Peregrine Falcons and Blogs

Hatch has started at our Peregrine Falcon nests!

May 9, 2022: Peregrine Falcon hatchlings at Xcel Energy's High Bridge plant in St. Paul, MN

Hatch has started at our peregrine falcon nests! We have three hatchlings at Xcel Energy’s High Bridge plant in St. Paul, MN; four hatchlings at Dairyland Power’s Alma facility in Alma, WI; and four hatchlings at Great River Energy’s Elk River plant in Elk River, MN. Watch for hatch this week at: Minnesota Power Hibbard (estimated hatch date: Monday, May 10) Great Spirit Bluff (estimated hatch date: Tuesday, May 10) You can watch Great Spirit Bluff here: https://www.raptorresource.org/birdcams/gsb-falcons/ or here:

Banding Birds: How We Band and How to Report Bands

Banding tools for nestling peregrine falcons

We are sometimes asked why we band birds. Banding birds provides an invaluable way to study their life histories and chart changes in bird populations, including changes in range, population numbers, and migratory behaviors. Bands do not hurt birds or impact their individual or reproductive success. There are a number of different ways to band or mark birds. We use two leg bands on peregrine falcons: an aluminum leg band on the right leg and a color band on the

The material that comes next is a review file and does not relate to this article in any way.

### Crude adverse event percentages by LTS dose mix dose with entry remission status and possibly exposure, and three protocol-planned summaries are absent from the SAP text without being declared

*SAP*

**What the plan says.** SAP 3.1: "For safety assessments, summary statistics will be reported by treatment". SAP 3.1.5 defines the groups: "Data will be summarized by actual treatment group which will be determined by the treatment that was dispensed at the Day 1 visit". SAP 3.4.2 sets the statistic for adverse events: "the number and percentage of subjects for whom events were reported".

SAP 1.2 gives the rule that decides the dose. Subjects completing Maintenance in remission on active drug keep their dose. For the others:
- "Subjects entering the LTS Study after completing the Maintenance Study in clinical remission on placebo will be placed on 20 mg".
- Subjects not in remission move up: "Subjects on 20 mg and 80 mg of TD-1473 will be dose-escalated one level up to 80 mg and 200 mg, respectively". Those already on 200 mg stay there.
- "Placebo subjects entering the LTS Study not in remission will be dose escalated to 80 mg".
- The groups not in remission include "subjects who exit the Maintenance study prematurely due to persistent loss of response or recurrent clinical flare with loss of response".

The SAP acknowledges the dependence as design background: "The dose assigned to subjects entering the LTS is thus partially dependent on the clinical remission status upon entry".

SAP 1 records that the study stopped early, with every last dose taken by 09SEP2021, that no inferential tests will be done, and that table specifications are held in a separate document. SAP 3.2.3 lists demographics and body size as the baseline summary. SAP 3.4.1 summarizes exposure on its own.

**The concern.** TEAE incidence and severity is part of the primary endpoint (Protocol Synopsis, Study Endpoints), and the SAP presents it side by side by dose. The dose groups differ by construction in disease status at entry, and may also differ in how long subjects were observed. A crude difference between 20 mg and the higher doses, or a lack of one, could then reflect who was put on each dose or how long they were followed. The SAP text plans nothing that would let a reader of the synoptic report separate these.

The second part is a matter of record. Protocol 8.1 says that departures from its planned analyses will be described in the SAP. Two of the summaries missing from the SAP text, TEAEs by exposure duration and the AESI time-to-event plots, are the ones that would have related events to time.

Banding Birds: A Brief History

Falcon Tom from Xcel Sherco, 2019

We sometimes get asked why we band birds. Bird banding allows us to study the movement, survival, and behavior of the birds we band, and get life histories for at least some of the birds we watch. Bird banding has helped researchers gather information on mortality rates, dispersal patterns, migration, behavior, social structure, and seasonal and long-term population trends. It allows us to track individual peregrine falcons, giving us an intimate look at how a species behaves as it recovers,

D32 update from our friends at SOAR

July 12, 2019: D32's cast is removed

A share from SOAR Some good news for Decorah Eaglet D32! His cast was removed after a vet check and new x-ray, and we put a new wrap on him for support. Since D32 was showing more signs of energy and wanted to stretch his wings, we moved him from the ICU crate to a 10’x20′ enclosure. He also has a roomie…an HY18 bald eagle at a similar stage in recovery. D32’s sibling D33 and Decorah North eaglet DN9 are

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